There were some moments during dental school when I wanted to [insert extreme and irrational self-destructive or escapist behaviour here]. I would then reread my dental apps personal statement, wonder “HOW COULD I POSSIBLY BE THE SAME PERSON WHO WROTE THIS? WHAT AM I DOING HERE? AND WHY ARE THERE SO MANY OTHER THINGS I WOULD RATHER BE DOING RIGHT NOW?!” (all caps because I yell a lot in my head), laugh, then finally get back to cramming for the next day’s exam.
A few months ago I posted about God’s amazing and unexpected financial provision while living in “el barrio”. Meanwhile, there are “costs” of living in the inner city that occasionally get to me. Perhaps in those times I should reread that old post, laugh, then finally get back to living.
More than gun violence, drug addiction, and witchcraft, I bashfully confess the things in my hood that bring me down the most are:
MICE. COCKROACHES. LICE. THE SMELL.
But God! God uses these thorns to gently remind me of my need for Him. Mini devos from North Philly:
Ralph. Speedy Gonzalez. Jerry. Mickey. You are not cute. You are not my friend. Why must you plague my kitchen? You owe me rent. Stop leaving your poop on my counter. Why are you immune to poison? My mother’s voice in my head says, “The mouse is so small! And you are so big!” True, the mouse is probably more afraid of me than I am of it. I’m not sure what to do with that thought. Then enters the Lord’s voice, “You, like the mouse, act like you own things that aren’t yours.” I am so small before a big God. I should fear Him first.
Some of my most joyful memories are of short-term mission trips to the tropical developing world. From time to time I think about how it would be great to move there, where life is simple. Surely they must not have insurance or EMR problems in those places. I see a cockroach in my house. I freak out. I chase it with whatever insecticide I can find. Then I remember that generally speaking, the closer to the equator, the larger the bugs. Discontentment quickly turns into relief, for such a season as this, in such a place as this.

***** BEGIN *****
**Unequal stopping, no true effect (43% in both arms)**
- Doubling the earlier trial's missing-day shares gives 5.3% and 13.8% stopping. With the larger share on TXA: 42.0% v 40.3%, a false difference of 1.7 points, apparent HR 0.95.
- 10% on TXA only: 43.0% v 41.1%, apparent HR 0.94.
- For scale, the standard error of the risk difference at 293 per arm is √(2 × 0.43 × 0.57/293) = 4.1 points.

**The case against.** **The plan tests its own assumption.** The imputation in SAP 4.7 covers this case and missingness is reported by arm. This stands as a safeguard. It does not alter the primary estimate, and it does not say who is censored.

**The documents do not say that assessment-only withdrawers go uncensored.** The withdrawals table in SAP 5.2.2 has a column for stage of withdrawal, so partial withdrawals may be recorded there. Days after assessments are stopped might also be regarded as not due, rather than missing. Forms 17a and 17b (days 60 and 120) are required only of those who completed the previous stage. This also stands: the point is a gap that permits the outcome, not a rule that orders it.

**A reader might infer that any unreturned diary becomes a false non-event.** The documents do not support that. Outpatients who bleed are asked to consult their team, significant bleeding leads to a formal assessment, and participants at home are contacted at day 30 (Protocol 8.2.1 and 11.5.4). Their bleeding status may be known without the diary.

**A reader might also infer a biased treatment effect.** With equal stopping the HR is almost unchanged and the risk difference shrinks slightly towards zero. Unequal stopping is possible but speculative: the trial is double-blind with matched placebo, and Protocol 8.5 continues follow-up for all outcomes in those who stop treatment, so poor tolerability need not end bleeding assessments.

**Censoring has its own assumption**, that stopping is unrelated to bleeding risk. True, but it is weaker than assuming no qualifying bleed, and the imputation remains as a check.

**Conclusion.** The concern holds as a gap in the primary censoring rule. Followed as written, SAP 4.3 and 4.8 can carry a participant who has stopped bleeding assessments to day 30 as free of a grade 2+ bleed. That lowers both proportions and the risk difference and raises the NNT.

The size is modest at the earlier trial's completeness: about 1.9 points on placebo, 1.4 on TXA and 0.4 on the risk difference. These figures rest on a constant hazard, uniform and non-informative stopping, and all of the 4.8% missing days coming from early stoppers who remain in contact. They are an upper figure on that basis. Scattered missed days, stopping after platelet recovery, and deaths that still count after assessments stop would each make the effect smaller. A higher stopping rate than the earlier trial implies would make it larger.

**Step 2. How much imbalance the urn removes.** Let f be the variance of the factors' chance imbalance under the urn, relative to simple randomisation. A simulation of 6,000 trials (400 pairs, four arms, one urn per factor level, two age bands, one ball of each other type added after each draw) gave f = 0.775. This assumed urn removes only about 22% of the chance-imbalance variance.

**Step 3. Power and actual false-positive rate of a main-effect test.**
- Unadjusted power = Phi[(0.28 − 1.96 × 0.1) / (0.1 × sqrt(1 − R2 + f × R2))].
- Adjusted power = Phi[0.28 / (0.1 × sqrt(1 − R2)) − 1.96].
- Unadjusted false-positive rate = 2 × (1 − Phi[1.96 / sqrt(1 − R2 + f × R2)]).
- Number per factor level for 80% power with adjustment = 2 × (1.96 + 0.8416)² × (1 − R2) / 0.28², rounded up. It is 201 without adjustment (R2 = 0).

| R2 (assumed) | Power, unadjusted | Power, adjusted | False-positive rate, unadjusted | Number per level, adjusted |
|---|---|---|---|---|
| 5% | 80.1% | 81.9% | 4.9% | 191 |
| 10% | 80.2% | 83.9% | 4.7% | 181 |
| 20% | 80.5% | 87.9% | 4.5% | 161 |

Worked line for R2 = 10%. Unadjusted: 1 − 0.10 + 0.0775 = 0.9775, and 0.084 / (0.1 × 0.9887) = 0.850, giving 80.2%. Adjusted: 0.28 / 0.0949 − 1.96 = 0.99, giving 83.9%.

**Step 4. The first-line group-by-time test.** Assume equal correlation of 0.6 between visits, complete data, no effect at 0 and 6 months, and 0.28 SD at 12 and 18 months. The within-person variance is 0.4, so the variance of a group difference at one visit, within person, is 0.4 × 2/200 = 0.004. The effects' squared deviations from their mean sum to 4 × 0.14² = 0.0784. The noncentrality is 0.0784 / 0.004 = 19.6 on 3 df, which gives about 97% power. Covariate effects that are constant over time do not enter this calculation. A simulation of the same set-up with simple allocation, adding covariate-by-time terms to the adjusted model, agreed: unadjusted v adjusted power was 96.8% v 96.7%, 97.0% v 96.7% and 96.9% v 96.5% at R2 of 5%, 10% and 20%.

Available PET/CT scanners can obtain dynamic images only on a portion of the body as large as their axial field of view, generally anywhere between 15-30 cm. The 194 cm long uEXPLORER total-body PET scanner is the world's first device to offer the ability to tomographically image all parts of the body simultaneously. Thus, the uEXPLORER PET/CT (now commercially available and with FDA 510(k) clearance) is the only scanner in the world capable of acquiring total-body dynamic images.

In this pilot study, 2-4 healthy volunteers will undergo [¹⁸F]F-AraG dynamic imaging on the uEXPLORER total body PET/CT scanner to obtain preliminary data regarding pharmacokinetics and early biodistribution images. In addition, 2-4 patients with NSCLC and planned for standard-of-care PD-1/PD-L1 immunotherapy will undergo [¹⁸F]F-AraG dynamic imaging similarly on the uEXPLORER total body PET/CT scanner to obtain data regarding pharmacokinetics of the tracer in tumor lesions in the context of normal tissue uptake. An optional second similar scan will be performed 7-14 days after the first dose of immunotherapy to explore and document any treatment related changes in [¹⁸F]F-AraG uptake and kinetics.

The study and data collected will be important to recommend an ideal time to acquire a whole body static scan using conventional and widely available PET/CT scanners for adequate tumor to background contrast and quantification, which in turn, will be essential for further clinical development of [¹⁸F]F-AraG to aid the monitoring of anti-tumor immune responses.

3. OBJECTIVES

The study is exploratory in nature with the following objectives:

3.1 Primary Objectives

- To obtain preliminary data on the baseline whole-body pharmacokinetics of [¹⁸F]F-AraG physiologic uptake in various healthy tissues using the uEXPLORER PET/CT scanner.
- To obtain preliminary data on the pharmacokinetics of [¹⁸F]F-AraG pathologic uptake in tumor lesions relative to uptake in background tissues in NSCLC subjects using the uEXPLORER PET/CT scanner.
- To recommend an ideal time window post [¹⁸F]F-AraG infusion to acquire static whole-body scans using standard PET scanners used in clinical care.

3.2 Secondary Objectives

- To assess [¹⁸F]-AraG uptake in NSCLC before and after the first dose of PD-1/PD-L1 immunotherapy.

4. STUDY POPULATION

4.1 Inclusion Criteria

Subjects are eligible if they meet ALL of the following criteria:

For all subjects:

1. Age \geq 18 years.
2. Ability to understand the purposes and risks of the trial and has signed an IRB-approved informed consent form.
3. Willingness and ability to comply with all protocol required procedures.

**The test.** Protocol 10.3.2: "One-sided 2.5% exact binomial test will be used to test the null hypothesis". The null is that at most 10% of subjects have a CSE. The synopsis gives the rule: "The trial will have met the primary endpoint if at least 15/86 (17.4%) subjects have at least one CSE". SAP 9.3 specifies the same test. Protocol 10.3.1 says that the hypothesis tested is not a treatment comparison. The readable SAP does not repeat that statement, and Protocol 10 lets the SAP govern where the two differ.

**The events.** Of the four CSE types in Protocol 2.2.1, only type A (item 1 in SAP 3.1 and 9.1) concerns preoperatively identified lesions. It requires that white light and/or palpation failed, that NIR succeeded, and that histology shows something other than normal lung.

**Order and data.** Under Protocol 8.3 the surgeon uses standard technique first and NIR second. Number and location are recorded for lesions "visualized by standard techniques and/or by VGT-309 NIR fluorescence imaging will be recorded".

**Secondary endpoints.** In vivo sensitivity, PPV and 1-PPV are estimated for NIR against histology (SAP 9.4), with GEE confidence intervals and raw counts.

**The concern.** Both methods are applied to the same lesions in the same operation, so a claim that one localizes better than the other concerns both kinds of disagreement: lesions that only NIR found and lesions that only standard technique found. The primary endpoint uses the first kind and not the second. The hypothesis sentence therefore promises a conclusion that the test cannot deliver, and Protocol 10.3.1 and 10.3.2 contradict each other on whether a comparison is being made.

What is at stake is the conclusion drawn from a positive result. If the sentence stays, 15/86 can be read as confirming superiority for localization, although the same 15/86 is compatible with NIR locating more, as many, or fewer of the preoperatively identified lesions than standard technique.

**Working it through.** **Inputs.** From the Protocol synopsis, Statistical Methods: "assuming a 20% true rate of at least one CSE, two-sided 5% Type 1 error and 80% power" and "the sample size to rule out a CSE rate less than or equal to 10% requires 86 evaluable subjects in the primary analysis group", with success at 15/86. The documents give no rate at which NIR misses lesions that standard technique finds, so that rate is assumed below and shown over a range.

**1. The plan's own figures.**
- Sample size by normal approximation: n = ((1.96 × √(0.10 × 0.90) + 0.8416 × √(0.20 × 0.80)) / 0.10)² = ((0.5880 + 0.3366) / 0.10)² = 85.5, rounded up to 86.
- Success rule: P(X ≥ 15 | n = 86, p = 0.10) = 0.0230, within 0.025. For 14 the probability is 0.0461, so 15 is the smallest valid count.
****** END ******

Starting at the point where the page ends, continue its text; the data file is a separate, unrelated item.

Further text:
I haven’t gotten lice [yet]. As if I need another reason to be itchy! Lots of my co-labourers in the hood have gotten “los piojos” from children on our blocks. Children who don’t get a lot of attention at home. Children who are touchy and fascinated by straight East Asian hair. Children whose parents won’t “get it together” and can’t take time to comb out the nits or even do laundry. The thought of lice makes me not want to touch them. The Jesus Christ I read about is not like that at all. Help!
North Philly stanks. It stanks like old house, urine, second hand weed, third hand smoke, alcohol, dirty diaper, cars that shouldn’t have passed the emissions test, and anaerobic bacterial waste products found in hard dental plaque. As long as I’m in this environment, all the scented candles, cleaning products, fabric softeners, shampoos and lotions can only mask, not eliminate these smells. Unfortunately, it seems some folks don’t realize the stank is on them. Even more unfortunately, the stank is probably on me, or at least gets stuck in my nares. In the words of my college pastor, “I’m sure there is a sermon illustration or two in there somewhere.”